This story was originally published on USAID Green Invest Asia's website. See the original article here.
By Christy Owen, Chief of Party
April 22, 2021 (BANGKOK) – For us here at USAID Green Invest Asia, every day is Earth Day. After today, we continue channeling private investment into the…earth, literally. Soil. Agriculture. Forestry. We partner with businesses that are “sustainable” – from biochar to biomass- to support their capital raises with impact studies and advisory. We help these environmentally and socially sound companies measure and shrink their carbon footprints, advance low-carbon commitments, and successfully pitch investors.
News headlines tend to focus on threatened species, burning forests and exploited local communities. But through our partnership with 30 industry-led initiatives in Southeast Asia, we have first-hand counter-examples of how some businesses and financiers are more climate-savvy than ever, and the promise this holds for green global supply chains, climate change mitigation, and the low-carbon economy.
Almost all the world’s rice, rubber and coconuts is sourced from Southeast Asia, plus a growing portion of coffee. Massive growth in exports of timber and agriculture commodities in recent years from the region helps explain why the percentage of greenhouse gas emissions that come from agriculture and forestry is roughly double the global average. Agriculture commodities like palm oil, nuts, cereals and fruits contributed to the conversion of more than nine million hectares of forests into cropland from 2000-2015. (One hectare is roughly the size of one football field.) If those forests were still standing, there would be 85 percent less carbon dioxide emissions released. Such emissions have fueled more erratic, even fatal, natural hazards, destroyed both lives and livelihoods, and threaten to shrink economies in some of the hardest-hit places that can least afford the contraction.
The Development Bank of Singapore (DBS) estimated in 2018 that green finance (investments that improve the environment) opportunities in Southeast Asia until 2030 reached an estimated $220 billion.
But yet, investments in business that till the land can be a hard sell in emerging economies where natural hazards and possibly tenuous land tenure can chill even the most ardent environmentalist. From a record breaking $269.5 billion in climate bonds issued in 2020, only 5 percent is earmarked for land use. Energy, transport and infrastructure dominated climate finance. Some investors say there isn’t enough viable, investible green agriculture/forestry projects. Our technical assistance – which has taken us from Asia’s dairy farms to coffee fields, peatlands to plantations and resulted in more than $40 million of investment in three years– has shown us otherwise. Businesses and banks, big and small, are re-tooling, pivoting, evolving to excel in a post-pandemic, green economy where climate risks are investment risks.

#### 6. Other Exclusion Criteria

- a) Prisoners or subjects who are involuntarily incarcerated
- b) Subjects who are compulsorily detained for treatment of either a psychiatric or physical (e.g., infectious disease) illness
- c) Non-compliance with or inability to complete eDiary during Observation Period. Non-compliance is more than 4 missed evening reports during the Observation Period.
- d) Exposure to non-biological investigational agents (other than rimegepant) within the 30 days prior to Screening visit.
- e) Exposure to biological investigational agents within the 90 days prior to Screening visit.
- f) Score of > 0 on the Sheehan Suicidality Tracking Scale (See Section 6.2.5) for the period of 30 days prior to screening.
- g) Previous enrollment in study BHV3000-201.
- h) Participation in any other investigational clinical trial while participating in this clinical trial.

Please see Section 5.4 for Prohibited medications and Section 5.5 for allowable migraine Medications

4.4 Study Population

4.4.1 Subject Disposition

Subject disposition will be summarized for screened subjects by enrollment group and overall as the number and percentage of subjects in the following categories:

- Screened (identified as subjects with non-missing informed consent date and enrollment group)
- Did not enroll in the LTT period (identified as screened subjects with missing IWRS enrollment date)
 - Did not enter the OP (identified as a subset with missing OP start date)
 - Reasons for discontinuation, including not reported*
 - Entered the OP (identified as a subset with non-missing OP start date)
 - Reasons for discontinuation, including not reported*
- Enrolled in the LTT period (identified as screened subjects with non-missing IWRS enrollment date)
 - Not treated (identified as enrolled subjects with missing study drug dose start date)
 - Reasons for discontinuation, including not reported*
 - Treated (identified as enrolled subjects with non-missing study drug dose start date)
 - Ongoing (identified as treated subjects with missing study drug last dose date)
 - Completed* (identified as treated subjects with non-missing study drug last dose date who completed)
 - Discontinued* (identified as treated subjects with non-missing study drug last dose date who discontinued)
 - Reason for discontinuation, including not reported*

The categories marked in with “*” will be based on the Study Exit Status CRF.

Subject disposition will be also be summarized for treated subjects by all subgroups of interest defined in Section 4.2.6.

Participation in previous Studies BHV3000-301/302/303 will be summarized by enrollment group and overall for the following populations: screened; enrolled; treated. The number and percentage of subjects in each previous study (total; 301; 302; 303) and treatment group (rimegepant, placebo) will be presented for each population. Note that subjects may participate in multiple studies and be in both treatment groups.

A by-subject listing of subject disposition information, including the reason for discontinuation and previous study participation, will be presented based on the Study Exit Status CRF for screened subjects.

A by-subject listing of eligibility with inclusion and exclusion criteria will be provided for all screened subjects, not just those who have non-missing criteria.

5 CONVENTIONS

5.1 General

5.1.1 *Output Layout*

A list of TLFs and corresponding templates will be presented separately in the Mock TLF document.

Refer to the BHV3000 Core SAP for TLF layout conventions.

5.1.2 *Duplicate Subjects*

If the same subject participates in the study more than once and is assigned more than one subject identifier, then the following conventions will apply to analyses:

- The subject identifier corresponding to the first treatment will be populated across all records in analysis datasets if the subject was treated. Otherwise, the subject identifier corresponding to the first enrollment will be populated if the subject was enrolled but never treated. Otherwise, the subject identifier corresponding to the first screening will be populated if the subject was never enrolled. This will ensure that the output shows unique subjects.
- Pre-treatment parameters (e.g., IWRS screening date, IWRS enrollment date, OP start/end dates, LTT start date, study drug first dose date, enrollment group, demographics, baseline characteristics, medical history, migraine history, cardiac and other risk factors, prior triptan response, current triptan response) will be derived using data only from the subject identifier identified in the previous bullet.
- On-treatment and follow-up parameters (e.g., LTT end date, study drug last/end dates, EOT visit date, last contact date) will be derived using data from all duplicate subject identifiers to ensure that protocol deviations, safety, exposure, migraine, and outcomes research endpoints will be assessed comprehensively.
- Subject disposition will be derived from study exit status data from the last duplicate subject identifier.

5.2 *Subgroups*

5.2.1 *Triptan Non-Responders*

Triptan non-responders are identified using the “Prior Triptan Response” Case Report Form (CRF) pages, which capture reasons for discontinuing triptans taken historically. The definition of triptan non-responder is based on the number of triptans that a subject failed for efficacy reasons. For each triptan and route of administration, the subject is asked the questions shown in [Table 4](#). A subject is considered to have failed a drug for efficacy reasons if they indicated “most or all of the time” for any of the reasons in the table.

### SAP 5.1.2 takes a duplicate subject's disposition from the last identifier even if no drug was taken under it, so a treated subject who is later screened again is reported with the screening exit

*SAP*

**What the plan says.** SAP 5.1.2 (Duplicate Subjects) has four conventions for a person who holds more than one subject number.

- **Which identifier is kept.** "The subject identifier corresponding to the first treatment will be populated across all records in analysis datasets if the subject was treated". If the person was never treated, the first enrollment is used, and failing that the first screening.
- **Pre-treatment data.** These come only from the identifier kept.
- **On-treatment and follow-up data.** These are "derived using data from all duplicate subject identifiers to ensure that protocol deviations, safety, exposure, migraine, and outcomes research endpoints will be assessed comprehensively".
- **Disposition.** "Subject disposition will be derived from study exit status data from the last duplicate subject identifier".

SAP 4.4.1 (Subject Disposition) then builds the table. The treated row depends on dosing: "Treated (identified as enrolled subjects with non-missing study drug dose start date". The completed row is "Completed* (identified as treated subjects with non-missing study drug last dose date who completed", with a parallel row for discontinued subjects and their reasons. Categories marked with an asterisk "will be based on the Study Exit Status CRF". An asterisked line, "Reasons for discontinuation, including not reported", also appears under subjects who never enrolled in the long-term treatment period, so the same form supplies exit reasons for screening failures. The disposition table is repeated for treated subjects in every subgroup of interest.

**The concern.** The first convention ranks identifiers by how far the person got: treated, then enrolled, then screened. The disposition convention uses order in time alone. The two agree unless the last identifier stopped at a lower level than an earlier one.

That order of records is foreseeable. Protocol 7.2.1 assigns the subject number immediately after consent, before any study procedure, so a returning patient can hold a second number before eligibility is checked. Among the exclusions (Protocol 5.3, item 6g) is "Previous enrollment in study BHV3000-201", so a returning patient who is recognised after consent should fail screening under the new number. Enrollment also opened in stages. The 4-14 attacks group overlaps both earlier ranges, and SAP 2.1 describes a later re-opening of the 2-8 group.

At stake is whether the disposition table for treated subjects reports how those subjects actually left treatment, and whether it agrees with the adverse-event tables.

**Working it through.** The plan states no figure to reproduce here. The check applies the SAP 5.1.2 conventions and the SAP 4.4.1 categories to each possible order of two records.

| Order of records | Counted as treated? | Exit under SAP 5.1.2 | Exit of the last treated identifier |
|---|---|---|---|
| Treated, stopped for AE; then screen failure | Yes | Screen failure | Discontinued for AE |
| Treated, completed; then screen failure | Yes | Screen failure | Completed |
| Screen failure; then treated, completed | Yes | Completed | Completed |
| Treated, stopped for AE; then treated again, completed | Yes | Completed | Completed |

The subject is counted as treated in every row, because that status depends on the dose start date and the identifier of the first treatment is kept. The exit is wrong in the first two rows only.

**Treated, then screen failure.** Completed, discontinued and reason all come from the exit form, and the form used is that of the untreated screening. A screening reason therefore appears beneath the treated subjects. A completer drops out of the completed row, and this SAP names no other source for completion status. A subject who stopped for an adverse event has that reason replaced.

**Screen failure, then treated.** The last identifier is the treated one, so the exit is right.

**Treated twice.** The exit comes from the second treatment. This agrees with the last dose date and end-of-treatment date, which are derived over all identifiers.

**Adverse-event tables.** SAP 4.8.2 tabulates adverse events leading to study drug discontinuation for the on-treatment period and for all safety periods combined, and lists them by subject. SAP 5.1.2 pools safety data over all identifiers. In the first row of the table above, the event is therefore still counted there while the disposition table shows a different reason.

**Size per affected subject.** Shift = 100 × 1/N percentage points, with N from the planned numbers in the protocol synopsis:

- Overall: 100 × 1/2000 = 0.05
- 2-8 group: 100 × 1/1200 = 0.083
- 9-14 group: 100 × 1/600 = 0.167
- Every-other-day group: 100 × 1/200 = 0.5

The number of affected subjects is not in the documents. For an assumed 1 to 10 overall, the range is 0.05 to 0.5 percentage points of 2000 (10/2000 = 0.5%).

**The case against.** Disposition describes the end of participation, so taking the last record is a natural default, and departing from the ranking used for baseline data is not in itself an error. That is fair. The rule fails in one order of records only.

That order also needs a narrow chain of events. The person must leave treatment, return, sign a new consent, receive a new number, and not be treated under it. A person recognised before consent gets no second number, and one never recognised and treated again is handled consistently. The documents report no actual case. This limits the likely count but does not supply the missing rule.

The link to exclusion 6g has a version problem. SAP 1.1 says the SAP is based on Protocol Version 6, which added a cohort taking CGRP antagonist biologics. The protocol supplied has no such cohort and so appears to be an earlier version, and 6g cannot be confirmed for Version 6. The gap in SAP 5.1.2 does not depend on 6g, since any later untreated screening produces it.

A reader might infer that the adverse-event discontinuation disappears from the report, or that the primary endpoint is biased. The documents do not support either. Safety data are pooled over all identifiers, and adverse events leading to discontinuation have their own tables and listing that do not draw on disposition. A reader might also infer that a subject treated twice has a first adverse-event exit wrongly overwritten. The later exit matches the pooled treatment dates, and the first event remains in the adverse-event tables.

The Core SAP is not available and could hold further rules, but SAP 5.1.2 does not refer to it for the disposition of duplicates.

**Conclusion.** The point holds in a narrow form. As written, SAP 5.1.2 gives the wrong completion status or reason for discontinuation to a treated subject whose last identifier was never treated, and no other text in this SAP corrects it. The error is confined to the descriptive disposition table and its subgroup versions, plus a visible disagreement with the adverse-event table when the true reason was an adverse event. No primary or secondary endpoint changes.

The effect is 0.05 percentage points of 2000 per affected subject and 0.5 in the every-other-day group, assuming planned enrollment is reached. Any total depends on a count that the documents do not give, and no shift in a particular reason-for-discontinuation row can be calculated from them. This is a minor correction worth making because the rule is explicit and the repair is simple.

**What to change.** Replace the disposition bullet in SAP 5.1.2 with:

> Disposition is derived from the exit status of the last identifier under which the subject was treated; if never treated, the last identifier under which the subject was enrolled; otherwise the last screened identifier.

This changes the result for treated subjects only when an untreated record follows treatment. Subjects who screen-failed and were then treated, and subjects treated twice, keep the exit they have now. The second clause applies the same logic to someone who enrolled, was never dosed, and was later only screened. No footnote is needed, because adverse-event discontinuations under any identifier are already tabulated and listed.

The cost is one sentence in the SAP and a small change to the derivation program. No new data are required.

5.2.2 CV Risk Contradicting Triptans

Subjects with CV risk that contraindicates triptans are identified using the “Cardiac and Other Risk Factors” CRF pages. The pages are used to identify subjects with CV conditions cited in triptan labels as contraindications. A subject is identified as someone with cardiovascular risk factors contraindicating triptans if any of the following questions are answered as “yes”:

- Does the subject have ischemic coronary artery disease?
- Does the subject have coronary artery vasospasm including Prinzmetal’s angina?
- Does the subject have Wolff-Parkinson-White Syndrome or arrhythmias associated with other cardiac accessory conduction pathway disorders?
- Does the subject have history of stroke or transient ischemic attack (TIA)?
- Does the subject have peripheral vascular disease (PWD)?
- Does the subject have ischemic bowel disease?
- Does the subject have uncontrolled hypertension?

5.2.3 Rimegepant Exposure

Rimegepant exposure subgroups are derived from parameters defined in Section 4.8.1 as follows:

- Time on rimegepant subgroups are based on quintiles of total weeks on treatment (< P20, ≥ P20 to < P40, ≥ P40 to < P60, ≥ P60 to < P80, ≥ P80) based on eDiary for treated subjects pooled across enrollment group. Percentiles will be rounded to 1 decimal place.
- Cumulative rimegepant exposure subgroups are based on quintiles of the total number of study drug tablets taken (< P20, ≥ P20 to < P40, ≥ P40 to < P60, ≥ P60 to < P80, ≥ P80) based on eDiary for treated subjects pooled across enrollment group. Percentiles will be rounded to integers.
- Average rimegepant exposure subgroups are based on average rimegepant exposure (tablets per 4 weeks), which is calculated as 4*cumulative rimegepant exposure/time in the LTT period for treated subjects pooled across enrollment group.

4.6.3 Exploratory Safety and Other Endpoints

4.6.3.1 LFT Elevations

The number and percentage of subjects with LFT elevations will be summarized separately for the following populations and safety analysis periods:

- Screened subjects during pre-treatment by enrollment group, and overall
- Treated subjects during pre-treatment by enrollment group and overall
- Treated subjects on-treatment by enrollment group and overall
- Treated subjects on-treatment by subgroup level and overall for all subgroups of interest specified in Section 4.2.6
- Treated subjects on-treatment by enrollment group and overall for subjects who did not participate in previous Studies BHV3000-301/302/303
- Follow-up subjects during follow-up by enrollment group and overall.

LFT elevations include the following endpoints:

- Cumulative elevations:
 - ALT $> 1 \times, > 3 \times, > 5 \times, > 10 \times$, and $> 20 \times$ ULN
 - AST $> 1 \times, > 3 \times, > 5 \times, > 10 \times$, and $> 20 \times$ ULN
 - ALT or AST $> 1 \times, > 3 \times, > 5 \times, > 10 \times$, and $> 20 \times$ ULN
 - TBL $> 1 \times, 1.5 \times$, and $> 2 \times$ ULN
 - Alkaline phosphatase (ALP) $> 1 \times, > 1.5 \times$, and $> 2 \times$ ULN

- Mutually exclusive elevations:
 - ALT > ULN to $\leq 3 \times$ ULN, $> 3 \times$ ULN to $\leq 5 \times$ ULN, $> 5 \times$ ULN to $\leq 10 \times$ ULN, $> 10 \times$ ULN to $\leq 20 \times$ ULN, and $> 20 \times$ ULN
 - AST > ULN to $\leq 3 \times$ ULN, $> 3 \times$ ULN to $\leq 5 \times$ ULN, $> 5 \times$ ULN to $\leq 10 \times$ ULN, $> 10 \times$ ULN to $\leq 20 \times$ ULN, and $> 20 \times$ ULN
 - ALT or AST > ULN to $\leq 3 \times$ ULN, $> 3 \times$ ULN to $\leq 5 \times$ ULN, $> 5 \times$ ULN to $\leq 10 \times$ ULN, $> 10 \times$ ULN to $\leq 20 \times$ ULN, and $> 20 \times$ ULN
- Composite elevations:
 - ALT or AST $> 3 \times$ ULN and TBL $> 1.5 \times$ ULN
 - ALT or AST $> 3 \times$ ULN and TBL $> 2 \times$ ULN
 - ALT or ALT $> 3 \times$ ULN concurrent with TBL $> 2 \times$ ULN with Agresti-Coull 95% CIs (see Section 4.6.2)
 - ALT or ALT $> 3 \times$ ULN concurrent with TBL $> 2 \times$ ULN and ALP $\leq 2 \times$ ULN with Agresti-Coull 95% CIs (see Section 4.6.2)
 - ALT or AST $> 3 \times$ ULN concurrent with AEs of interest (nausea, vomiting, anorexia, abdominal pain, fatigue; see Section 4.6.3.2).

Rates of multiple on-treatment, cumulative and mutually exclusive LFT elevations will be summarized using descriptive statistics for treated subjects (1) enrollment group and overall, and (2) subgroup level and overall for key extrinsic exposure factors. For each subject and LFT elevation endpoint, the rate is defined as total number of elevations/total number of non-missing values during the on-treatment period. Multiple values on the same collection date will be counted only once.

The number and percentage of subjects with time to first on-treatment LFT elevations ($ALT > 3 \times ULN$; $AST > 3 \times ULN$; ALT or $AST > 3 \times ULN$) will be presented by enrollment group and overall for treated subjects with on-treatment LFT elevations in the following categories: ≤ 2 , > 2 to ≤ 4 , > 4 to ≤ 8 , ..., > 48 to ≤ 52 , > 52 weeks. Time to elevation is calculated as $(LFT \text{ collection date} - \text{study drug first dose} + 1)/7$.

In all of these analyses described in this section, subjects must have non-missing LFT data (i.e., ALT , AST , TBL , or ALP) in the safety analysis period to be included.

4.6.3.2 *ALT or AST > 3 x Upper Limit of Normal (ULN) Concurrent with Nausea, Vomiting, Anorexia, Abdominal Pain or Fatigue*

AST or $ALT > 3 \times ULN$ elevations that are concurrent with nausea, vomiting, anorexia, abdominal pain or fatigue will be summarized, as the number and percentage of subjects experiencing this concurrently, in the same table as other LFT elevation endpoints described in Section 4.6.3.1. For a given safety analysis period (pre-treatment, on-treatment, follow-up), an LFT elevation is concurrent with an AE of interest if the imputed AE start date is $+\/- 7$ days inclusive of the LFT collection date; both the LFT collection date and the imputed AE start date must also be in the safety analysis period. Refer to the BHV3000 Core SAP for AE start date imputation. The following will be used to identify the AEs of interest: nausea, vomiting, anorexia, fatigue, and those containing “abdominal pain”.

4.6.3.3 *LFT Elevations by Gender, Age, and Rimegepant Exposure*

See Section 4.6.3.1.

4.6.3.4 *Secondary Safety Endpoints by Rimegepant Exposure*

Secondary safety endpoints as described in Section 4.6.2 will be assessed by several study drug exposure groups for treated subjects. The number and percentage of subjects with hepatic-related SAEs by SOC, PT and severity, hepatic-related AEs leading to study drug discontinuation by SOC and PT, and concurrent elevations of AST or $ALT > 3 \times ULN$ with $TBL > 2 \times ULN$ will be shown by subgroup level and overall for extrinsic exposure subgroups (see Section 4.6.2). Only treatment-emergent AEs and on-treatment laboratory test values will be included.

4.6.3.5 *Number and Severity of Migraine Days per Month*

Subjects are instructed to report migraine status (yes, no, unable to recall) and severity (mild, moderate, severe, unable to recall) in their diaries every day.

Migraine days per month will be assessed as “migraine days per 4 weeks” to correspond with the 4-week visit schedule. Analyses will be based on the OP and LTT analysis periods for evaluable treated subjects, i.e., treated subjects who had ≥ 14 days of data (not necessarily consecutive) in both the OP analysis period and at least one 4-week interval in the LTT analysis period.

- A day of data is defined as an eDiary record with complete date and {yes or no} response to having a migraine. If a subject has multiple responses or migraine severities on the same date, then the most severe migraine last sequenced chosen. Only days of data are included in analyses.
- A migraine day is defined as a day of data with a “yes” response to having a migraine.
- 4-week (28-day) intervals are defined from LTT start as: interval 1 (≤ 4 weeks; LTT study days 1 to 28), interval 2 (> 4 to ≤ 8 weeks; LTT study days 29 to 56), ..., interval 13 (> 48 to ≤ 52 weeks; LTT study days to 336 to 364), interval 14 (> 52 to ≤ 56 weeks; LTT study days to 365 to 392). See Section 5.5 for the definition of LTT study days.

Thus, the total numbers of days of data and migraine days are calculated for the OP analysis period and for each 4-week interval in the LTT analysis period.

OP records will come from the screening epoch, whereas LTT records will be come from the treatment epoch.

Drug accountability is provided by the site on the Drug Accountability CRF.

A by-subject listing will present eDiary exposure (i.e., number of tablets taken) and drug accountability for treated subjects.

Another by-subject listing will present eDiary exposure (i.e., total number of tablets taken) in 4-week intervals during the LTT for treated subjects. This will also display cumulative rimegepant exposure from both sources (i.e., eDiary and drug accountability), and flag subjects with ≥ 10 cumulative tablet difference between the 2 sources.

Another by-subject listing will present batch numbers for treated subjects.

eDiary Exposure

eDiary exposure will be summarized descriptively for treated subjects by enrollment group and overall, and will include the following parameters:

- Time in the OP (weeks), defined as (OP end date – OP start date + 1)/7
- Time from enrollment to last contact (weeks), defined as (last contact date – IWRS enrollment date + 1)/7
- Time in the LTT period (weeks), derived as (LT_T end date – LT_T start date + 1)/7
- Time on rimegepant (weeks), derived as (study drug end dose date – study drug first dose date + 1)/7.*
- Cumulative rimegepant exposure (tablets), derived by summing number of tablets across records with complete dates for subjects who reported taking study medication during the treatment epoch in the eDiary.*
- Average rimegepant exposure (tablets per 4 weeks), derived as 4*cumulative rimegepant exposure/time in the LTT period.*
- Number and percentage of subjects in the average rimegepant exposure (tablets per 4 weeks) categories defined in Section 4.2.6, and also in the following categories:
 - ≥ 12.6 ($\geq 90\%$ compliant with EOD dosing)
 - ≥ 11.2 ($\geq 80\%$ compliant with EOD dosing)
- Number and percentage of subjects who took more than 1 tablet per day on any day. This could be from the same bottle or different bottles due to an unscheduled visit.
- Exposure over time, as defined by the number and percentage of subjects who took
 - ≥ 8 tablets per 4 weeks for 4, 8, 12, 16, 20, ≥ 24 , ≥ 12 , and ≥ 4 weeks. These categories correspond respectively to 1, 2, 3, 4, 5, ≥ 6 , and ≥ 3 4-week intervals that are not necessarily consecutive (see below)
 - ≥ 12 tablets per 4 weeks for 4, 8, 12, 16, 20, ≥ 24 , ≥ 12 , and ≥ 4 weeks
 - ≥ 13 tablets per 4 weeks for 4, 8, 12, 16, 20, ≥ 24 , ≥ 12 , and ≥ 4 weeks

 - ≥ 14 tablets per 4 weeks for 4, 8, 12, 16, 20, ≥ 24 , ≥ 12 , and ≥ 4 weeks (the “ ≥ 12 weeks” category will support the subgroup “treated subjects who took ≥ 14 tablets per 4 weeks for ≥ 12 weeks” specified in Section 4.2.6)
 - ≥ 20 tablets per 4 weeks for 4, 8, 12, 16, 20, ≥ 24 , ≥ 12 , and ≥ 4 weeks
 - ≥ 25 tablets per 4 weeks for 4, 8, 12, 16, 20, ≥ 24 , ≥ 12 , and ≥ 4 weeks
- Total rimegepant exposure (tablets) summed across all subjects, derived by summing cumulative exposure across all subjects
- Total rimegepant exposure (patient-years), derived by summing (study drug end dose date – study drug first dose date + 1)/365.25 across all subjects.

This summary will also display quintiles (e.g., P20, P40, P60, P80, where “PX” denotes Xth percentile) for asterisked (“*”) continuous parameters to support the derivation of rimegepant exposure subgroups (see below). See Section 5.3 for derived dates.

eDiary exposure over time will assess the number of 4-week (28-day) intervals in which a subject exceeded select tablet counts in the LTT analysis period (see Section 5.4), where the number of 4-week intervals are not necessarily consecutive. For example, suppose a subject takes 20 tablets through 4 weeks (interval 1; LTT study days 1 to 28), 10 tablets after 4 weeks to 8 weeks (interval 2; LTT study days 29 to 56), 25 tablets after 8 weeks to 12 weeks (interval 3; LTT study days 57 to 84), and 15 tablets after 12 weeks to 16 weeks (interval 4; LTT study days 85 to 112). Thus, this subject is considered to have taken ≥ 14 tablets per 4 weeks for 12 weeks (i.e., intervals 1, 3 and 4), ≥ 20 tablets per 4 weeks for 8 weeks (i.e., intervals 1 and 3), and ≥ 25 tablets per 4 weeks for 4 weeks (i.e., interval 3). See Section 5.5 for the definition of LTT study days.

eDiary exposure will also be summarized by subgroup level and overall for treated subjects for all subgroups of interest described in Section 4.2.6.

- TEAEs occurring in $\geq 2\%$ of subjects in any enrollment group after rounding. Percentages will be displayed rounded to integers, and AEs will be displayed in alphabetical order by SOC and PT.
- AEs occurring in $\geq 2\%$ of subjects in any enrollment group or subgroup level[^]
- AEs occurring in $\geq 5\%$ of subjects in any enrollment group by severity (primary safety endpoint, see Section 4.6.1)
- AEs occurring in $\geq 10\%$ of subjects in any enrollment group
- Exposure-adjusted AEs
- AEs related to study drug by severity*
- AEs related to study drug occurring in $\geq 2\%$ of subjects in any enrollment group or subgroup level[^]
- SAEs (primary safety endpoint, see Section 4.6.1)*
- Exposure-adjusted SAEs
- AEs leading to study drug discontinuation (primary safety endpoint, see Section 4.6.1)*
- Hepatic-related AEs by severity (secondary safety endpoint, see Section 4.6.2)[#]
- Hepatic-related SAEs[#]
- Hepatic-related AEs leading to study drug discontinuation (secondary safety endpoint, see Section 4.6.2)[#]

Rabo Foundation, the social arm of global agri-lender Rabo Bank, piloted its first portfolio-level carbon accounting analysis of its agricultural investments in Indonesia, which informed how it will evaluate investments going forward. Forest Carbon is a carbon project development company based in Indonesia whose mission is to substantially reduce forest-based greenhouse gas emissions by providing technical services for restoration and conservation. Jacobs Douwe Egberts and Nestlé, the world’s two largest coffee roasters, are both advancing on low-carbon corporate commitments and updating their sourcing requirements by analyzing their coffee supply chains in Vietnam and Indonesia. Cassia Co-op is a sustainable cinnamon sourcing, processing and exporting business located in the world’s largest Cassia (type of cinnamon) production area in Kerinci, Sumatra, Indonesia, which is seeking finance to scale production to fill unmet demand. The Association of Banks in Cambodia is rolling out in member banks sustainable finance (investments that evaluate economic, social and governance criteria) guidelines, including gender training. An organic, wildlife-friendly rice company in Cambodia, IBIS Rice, transitioned its business model from the public to private sector with a capital raise that exceeded its ask by five times.
The ripple effect of these and other climate-smart standouts in Southeast Asia through global food, agriculture, and forestry supply chains is potentially far-ranging and game-changing. And that’s something we will continue supporting and celebrating not only on Earth Day, but every day.